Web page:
Strings for big hitters on a budget…

 

Don’t get me wrong, I appreciate the magic of Babolat RPM Blast …

….with its innovative cross-linked silicone coating, vicious snap back and otherworldly spin. I also appreciate the miracle that is Luxilon, especially on the professional tour, where strings like Alu Power have enabled the tornadic angular whip of the modern topspin game, allowing for exponentially higher levels of spin and control. Indeed, it only takes a few topspin forehands with either of these strings to realize why consumers shell out top dollar.

Does this mean you have to spend over $10 to get a good string?

If a polyester string costs less than $10 will it not snapback? Will it prevent me from reaching my personal best tennis? I humbly submit that the answer is “no”. Savvy consumers who are willing to poke around can find great performance for a low price.

For the love of Gosen

Of course, if you don’t feel like poking around, just go to the Gosen string page. There you will find the sorts of low cost/high performance strings that make home stringers giddy. More specifically, you will find the original Polylon, which prompted our resident polyester expert, Chris Edwards, to declare, “This string is legit. Sweet as a nut right off the stringer.” Needless to say, after a few sessions with Polylon, it’s easy to conclude that the $2.95 price tag is a typo.

For a softer feeling poly at a great price, there is the technology advanced Polybreak which provides the incredible spin and control of the original Polylon but with a slightly more flexible response. Finally, no mention of Gosen is complete without paying homage to OG Micro, an extremely responsive synthetic gut which has long been the standard-issue reel for stringers in need of reliable hybrid parts.

Gosen Polylon

Gosen Polybreak

And Tourna . . .

Poly players who have not experienced any of Tourna’s co-polys are hereby advised to make some room on their demo list for Big Hitter Silver and Big Hitter Blue (which both come in Rough versions for added grip). These innovative co-polys are not only loaded with control, spin and feel, they are steals at under $8. For players who like comfy (yet crisp) polys, Tourna Big Hitter Black 7 offers a combination of bite, comfort and control that is near impossible to beat for under $10. As someone who ran lab tests on the early prototypes of this string, I can safely say that the Tourna crew is extremely serious about meeting their design goals. They also have an ultra-comfortable multifilament called Quasi-Gut which is softer than NXT and NRG2 (at half the cost).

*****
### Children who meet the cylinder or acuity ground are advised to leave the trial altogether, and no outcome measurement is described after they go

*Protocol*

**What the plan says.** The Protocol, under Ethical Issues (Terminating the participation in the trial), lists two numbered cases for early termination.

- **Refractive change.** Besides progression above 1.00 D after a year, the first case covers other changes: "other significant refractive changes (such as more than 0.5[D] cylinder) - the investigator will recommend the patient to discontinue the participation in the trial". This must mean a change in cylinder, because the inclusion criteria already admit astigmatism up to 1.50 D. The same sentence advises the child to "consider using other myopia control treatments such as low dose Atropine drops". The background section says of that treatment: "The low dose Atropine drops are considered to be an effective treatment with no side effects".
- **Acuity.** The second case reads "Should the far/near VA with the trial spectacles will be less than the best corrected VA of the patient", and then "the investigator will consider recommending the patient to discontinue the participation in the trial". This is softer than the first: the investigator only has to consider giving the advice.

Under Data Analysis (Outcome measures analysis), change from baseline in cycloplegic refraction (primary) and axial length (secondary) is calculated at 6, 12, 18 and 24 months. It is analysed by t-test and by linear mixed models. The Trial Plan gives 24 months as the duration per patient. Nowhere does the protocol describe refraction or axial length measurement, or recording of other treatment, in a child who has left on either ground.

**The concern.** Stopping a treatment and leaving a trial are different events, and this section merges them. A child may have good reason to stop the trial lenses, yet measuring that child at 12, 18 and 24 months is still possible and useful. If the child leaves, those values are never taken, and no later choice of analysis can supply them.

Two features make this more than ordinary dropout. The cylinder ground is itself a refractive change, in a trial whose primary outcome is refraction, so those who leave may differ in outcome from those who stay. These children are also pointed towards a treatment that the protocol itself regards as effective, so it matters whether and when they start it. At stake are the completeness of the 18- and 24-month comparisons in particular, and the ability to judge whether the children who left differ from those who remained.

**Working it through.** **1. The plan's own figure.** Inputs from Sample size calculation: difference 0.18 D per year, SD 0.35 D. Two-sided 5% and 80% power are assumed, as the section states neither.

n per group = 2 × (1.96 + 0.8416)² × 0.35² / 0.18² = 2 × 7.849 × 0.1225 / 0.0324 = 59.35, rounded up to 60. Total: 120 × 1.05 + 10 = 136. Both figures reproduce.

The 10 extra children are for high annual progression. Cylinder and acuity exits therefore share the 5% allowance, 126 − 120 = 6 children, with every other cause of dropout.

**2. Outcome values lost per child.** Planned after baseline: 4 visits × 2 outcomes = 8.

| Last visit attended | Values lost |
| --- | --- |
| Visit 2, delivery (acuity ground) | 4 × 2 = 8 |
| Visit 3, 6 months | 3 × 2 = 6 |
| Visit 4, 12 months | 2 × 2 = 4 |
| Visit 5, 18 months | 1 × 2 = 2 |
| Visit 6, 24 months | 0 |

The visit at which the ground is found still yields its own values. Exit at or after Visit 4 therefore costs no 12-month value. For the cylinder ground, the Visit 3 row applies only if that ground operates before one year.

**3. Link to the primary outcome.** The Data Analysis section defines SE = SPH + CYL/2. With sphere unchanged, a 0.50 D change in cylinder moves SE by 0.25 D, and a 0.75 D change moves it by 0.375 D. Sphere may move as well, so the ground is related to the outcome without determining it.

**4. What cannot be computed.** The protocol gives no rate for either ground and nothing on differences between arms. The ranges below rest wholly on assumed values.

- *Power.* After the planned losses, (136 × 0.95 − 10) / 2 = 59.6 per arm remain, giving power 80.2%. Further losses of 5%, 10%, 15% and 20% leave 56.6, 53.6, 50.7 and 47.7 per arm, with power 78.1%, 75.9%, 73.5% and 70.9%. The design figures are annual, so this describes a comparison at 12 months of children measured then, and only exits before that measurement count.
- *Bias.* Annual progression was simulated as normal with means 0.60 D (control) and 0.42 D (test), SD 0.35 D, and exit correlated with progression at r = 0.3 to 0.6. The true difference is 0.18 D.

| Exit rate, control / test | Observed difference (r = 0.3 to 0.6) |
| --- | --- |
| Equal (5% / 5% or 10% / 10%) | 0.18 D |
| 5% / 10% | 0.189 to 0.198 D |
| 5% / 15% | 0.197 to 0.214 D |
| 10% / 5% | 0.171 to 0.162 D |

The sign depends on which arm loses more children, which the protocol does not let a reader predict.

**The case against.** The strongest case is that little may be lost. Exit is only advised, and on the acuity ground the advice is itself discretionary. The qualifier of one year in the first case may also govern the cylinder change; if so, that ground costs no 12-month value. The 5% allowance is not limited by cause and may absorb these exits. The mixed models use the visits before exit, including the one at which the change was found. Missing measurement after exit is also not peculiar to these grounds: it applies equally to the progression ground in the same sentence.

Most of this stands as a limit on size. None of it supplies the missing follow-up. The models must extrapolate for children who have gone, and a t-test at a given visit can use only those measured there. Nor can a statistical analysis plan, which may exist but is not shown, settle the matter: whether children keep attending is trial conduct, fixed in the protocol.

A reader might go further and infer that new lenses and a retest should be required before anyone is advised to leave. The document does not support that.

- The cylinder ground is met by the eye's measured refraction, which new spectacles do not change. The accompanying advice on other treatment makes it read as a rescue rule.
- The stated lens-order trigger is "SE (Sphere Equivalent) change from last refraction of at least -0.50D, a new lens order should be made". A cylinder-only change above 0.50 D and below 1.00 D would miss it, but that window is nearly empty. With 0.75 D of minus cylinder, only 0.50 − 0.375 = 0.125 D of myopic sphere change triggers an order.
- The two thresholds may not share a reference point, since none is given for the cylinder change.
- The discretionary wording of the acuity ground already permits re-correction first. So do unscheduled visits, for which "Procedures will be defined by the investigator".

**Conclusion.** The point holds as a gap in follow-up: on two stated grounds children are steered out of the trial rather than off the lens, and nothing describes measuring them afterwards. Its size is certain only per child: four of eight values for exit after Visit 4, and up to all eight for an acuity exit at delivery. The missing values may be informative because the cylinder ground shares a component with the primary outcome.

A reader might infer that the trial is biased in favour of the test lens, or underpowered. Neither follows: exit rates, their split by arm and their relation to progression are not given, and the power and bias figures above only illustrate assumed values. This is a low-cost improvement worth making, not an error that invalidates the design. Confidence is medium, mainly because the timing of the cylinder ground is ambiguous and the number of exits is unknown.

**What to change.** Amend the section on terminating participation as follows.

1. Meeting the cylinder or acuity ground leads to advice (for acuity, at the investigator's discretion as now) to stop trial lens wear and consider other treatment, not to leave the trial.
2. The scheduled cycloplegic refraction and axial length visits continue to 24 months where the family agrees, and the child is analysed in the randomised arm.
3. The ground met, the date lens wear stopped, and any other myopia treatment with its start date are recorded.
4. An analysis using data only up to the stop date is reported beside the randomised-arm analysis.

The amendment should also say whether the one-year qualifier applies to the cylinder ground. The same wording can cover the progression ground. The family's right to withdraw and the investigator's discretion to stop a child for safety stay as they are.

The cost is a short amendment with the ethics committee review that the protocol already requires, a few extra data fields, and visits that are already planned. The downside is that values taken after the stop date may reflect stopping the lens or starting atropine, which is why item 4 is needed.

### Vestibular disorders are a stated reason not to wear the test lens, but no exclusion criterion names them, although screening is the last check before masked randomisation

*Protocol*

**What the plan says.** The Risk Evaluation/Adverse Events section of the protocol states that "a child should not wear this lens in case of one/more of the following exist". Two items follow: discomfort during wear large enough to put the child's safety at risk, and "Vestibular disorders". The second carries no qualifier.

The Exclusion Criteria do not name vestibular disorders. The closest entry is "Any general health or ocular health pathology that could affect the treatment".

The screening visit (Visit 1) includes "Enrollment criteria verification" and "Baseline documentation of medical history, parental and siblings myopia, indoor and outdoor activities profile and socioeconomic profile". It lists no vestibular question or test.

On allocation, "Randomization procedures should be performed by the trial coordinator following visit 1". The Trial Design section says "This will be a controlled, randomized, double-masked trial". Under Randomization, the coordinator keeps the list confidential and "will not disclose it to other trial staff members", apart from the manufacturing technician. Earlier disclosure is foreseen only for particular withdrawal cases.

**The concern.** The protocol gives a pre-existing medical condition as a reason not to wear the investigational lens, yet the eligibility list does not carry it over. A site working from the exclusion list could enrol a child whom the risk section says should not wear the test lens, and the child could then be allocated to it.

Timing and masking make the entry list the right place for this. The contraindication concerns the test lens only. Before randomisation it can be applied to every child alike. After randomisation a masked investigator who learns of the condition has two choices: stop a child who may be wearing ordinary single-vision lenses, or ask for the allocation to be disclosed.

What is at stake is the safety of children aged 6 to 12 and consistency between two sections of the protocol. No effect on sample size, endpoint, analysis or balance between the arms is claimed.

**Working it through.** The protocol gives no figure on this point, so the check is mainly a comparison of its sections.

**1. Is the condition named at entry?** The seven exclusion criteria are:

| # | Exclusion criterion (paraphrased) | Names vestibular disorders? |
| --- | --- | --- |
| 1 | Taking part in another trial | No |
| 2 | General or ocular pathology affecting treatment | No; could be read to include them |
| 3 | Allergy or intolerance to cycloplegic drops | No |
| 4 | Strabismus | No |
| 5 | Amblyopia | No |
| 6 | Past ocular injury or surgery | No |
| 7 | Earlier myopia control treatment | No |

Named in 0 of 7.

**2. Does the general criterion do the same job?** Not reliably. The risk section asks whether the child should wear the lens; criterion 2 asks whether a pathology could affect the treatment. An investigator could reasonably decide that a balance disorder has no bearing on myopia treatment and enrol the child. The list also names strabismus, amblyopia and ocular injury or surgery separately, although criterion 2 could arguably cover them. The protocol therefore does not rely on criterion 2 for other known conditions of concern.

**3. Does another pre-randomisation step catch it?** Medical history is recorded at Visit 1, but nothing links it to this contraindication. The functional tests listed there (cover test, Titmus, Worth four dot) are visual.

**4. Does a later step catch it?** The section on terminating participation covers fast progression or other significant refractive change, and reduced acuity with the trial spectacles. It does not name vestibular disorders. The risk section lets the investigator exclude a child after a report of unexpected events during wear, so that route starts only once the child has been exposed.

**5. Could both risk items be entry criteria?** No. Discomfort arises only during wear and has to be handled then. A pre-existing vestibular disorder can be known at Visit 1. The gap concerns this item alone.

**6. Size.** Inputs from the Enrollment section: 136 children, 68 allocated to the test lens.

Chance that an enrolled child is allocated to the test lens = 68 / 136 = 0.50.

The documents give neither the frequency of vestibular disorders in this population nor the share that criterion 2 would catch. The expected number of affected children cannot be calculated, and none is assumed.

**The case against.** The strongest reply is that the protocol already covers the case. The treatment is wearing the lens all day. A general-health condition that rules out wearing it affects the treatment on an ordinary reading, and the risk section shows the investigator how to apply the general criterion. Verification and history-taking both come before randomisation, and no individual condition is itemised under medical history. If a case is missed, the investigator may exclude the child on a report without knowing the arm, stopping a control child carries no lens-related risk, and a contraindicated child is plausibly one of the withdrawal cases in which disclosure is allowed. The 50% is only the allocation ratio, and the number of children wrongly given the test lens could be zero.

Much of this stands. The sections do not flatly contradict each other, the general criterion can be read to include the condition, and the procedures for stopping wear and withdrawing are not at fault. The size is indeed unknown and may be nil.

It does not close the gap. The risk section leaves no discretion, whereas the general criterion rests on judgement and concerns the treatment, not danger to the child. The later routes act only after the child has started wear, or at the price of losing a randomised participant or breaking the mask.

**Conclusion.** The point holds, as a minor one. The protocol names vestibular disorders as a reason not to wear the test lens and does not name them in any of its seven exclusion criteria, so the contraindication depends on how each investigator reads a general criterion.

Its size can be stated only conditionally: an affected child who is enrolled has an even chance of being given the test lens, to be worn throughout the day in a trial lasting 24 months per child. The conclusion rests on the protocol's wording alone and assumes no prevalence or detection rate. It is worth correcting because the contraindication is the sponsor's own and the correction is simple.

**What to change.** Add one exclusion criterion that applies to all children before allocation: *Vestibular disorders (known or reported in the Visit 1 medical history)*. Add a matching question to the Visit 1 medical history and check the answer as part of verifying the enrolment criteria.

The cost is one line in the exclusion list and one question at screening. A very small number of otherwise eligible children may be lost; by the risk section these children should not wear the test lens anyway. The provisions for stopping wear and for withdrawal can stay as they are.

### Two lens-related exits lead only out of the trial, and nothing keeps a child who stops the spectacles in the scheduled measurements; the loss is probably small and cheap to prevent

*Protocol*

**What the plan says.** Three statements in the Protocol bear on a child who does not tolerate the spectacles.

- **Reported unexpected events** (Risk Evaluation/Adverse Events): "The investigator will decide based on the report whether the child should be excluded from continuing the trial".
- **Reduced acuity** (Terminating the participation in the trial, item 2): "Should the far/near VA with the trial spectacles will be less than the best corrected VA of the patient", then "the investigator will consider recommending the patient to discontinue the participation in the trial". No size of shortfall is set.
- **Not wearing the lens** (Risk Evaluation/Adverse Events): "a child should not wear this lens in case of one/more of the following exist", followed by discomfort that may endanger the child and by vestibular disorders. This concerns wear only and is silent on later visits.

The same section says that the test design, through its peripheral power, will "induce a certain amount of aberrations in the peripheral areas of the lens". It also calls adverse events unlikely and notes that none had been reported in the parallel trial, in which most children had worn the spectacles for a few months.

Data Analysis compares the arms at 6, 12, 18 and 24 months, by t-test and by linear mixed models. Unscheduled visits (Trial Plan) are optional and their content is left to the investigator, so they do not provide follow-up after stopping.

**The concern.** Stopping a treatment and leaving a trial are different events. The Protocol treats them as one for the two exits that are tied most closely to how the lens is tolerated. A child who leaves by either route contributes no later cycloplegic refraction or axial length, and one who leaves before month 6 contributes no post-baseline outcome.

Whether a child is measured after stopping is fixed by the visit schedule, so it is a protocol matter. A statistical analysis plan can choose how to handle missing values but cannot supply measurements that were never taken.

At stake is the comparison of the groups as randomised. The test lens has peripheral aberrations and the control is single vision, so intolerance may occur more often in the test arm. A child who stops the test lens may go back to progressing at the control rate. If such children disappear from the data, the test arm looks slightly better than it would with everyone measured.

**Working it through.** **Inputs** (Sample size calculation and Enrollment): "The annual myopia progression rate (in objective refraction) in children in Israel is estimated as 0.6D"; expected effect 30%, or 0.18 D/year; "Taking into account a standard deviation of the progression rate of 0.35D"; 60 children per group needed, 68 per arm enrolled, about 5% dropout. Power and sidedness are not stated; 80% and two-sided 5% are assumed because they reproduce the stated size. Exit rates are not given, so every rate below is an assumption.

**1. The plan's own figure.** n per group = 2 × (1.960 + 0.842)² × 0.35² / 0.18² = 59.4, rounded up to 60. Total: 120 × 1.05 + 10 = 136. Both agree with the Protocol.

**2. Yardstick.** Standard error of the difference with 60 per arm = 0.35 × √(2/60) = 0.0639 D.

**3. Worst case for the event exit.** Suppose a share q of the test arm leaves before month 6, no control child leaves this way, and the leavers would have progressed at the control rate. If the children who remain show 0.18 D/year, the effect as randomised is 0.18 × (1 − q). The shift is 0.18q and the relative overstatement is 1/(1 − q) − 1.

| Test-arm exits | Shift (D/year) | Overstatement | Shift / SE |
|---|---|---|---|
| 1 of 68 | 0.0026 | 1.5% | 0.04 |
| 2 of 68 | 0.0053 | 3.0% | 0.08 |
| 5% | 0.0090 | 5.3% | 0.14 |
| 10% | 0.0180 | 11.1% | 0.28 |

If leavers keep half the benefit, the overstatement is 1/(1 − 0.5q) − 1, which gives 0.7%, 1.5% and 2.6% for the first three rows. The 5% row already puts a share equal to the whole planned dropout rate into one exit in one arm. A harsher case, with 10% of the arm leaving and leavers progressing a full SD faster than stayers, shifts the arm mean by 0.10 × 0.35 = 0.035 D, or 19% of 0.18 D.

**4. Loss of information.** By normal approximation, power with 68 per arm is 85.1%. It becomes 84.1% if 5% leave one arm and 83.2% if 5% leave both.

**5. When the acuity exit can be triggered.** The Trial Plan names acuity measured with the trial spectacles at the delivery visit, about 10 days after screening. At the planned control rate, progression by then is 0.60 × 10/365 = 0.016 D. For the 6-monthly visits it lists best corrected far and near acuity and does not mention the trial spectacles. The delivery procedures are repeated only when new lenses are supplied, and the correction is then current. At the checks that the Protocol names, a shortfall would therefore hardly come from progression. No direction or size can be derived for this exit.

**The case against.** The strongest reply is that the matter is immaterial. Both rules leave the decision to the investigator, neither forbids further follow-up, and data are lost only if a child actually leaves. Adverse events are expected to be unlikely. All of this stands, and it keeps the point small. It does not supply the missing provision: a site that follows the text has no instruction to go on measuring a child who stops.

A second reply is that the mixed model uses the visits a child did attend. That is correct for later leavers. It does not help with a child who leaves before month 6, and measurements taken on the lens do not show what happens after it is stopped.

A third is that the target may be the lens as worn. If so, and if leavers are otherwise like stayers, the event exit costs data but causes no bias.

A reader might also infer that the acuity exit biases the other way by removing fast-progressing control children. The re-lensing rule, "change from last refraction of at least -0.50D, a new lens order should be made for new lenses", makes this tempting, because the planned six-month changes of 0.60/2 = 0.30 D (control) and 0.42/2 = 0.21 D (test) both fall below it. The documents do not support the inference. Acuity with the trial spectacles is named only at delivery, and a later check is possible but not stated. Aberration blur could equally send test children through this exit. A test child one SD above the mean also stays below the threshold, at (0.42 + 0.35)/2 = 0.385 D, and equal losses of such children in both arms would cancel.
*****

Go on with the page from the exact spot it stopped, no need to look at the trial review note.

Tourna Big Hitter Silver

Tourna Big Hitter Blue Rough

MSV and Topspin

Big hitters on a budget do not have to sacrifice liveliness or comfort as long as Topspin keeps making Cyber Blue and Cyber Flash. The results from our TWU lab tests place these amongst the softest polys on the market. Another company with some impressively playable low cost polys is MSV. You can start by reading our string review of Focus Hex, a medium-firm co-poly with incredible control. After that, give both Co-Focus and Hepta-Twist a serious look. These meticulously engineered co-polys fit perfectly inside the growing ranks of elastic, user-friendly monofilaments, offering advanced players a friendlier response without sacrificing any spin or control.

Topspin Cyber Blue

MSV Co.-Focus

MSV Hepta-Twist

JW

 

Gamma Zo Magic 16 String Review

The Gamma Zo Magic 16 gauge string is advertised to be a very soft co-poly with very good tension maintenance. Sounds like a good combination to me…and so I gave it a try!

I strung up the Gamma Zo Magic 16 in a Prince TT Warrior MP at my standard 56 lbs for a polyester string. The string was very soft and stretchy for a polyester, and thus it was a little easier to string than most polys.

My first impression of the string was that it was extremely soft, almost “gummy” feeling. Since it was so soft it was very arm-friendly for a polyester, and thus very comfortable to play with. It also provided me with a lot of touch and feel on my shots, which is not always typical of a polyester.

With that said, the Zo Magic did not feel great hitting off the ground. Since the string was so soft and gummy, it did not pocket the ball well and did not have very much “pop” or spin potential. I felt that my groundstrokes floated off the racket a little too much and did not have the heaviness that my shots would normally have.

On serves and volleys, the softness and feel of the string gave me lots of control, especially on touch volleys. However, I was not able to generate very much spin or power on my volleys and serves. This was the general dislike I had for the string.

The string’s tension maintenance was excellent. I played with it for a few days, and then went on a two week long trip. Upon return, the tension had dropped slightly but was very similar to its original tension, which is pretty impressive for a polyester.